Cybersecurity is a complex issue that demands a lot of investment and planning. When it comes to keeping your infrastructure and data safe, preemptive monitoring and management is the best approach.
Nevertheless, it may shock you to discover that the biggest security risk to your business may not come from the technology you use but rather the people who use it.
Most Data Breaches Are Caused by Human Error
A Shred-It survey revealed that almost half of the business leaders questioned had experienced a data breach at their business caused through human error.
Downloading malware disguised as software, losing a document or device, or opening a phishing email are common ways in which hackers could gain access to your accounts. The financial loss that this results in could be devastating for any business. In fact, it is predicted that the average data breach costs $8.19 million in the United States.
Sadly, there does not seem to be any sign of data breaches caused by human error slowing down. A recent Egress report has indicated that six in ten business owners believe one of their employees will cause a data breach by accident this year. It is a worrying fact that not only are employees one of your main cybersecurity threats, but their mistakes are also growing by a considerable degree.
It Starts with Everyday Habits
Small everyday habits that are not corrected can result in some of the most severe threats to your IT infrastructure because employees do not think that they could be damaging. Our current culture of sharing information reinforces one of the most common issues.
Employees aren’t as cautious as they should be when bringing data from prior employment into their current place of work. In fact, 63 percent of employees admit they have taken data from their previous job to their new job. While this behavior could result in a business being exposed to data threats, employees often underestimate or simply don’t see how data sharing can be damaging.
Businesses are aiming to take the matter into their own hands by creating guidelines about data security checks or phishing in the office. However, guidelines are not enough on their own. Cybersecurity training, on the other hand, can bridge the gap between security measures and your workforce and ensure your employees know exactly how they should and should not handle company data.
Cybersecurity Training Supports Comprehensive Data Security Planning
Not only will an experienced cybersecurity professional help your staff to become more efficient, but they can also assist with designing a robust cybersecurity plan. A successful plan will incorporate an understanding of your company’s vulnerabilities, as well as outline the right tools and solutions that need to be put into place to patch those weaknesses. It will also promote operational continuity through backup and recovery plans.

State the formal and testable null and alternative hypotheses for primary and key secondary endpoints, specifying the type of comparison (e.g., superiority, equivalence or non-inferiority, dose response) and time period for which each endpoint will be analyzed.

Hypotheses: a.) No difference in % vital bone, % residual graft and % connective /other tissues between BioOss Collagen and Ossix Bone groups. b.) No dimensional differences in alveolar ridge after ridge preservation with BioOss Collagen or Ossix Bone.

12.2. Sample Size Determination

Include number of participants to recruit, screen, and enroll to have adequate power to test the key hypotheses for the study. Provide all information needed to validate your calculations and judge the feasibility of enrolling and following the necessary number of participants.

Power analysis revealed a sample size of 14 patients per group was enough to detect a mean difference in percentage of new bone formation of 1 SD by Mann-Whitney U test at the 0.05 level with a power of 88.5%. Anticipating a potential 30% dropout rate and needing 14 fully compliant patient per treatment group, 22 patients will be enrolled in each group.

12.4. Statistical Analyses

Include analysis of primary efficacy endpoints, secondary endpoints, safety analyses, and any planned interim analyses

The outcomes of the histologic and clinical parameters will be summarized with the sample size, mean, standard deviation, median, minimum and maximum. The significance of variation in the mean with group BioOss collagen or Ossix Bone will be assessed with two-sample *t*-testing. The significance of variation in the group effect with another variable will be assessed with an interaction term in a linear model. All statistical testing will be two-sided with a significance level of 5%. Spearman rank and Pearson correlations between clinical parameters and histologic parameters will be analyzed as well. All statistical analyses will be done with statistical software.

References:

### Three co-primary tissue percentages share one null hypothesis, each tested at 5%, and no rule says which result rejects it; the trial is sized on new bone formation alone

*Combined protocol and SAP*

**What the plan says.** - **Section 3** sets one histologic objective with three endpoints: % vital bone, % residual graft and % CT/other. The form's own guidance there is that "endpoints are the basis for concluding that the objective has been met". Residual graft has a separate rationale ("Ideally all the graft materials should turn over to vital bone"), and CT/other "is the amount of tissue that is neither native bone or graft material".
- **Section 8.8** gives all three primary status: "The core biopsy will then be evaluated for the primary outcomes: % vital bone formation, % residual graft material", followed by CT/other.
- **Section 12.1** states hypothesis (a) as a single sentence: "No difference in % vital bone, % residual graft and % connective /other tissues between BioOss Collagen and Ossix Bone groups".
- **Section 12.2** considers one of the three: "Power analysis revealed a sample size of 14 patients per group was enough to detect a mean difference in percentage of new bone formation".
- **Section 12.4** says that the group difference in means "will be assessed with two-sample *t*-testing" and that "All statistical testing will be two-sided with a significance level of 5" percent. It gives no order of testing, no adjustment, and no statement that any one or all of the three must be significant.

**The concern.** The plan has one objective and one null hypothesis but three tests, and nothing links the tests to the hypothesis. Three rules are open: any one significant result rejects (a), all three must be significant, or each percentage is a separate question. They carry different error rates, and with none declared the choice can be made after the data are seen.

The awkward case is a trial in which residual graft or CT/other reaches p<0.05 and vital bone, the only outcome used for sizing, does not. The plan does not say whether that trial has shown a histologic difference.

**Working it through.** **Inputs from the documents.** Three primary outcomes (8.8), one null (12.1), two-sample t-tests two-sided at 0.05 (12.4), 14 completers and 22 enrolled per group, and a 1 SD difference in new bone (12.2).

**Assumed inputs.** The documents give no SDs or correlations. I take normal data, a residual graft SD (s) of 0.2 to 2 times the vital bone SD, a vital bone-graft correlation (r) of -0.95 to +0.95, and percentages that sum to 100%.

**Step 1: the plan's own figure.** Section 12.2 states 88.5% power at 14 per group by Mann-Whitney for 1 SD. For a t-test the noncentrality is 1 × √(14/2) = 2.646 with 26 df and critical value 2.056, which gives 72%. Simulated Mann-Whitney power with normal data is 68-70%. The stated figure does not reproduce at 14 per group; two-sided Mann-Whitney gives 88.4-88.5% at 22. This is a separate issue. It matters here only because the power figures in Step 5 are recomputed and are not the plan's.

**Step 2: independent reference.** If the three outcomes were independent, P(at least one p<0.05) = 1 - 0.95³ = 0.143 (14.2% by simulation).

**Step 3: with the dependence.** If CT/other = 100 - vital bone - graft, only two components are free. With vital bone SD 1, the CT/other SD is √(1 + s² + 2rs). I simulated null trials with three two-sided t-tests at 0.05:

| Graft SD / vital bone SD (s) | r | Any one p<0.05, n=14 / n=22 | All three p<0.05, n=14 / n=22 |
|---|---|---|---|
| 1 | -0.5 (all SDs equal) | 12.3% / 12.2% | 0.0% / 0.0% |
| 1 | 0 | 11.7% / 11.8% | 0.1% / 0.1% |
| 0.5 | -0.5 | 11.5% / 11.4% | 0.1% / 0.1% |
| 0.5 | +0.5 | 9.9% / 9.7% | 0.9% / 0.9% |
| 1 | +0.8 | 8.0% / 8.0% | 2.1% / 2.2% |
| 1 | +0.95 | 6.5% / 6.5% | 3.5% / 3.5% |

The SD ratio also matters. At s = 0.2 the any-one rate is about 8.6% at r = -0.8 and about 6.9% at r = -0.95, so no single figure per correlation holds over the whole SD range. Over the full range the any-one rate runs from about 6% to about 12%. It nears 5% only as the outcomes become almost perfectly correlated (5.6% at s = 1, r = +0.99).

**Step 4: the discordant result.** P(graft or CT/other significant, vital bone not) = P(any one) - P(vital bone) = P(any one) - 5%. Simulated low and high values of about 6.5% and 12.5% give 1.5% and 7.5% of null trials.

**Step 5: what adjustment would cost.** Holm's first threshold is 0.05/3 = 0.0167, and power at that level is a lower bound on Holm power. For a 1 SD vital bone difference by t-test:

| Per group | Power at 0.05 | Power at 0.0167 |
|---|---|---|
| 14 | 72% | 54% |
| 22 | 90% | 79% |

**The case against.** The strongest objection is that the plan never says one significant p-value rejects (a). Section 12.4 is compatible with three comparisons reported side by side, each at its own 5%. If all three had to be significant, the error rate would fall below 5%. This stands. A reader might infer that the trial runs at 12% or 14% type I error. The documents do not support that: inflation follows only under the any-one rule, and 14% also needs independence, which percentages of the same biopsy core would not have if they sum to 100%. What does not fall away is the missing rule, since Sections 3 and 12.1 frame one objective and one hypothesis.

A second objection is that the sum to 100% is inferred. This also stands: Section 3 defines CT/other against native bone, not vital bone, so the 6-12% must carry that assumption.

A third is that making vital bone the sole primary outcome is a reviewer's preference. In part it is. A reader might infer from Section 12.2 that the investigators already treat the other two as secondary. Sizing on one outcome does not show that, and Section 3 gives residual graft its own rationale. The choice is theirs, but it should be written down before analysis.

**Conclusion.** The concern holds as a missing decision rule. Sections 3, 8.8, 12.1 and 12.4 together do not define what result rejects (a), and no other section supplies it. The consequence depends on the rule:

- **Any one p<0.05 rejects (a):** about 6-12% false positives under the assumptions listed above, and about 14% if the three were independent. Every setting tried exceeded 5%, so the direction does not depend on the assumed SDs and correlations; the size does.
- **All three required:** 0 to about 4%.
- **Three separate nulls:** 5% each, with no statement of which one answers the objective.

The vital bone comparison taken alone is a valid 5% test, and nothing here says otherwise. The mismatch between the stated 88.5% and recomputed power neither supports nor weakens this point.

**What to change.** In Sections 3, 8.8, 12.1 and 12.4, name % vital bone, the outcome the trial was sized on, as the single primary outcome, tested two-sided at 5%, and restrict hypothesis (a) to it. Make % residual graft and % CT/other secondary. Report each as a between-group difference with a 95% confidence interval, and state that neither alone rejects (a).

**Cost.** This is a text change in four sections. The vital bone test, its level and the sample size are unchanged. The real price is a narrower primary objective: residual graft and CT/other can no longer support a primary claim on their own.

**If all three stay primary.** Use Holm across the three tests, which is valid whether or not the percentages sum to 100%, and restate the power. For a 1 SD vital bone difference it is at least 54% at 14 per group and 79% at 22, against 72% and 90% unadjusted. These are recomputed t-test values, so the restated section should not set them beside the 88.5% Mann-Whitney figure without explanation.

How Cybersecurity Training Can Help with Detecting Phishing
One of the main benefits associated with cybersecurity training is that it can help employees detect and avoid phishing attempts. Phishing emails are a factor in 70 percent of data breaches, so teaching your staff to recognize malicious emails is key.
Cybersecurity training provides detailed simulations to guide your employees to recognize phishing attempts. Some of the major red flags of a phishing email and some of the factors that are discussed in cybersecurity awareness training include the following:
- Automated and usually grammatically incorrect wording
- A URL link that does not match the legitimate company’s URL (i.e., ama.zon.com instead of amazon.com)
- A suspicious attachment, for example, an invoice
- A domain name that is not spelled correctly
- Generalized greetings such as “Dear madam” or “Dear sir”
Guidance When Things Go Wrong
Beyond providing awareness training for your staff, a cybersecurity expert can also offer guidance for mitigating the damage when the worst does happen.
It is pivotal for employees to practice the best responses to a number of different cyber attacks or security incidents because panic is the main cause of disruptive IT disasters. It is especially beneficial for training to incorporate live simulation exercises. These can help companies to determine their weaknesses and teach their workers the correct response process.
All in all, there is no denying that the threat of a cybersecurity attack is a very real one in the current day and age. Use the advice that has been provided above to make sure your company is protected.
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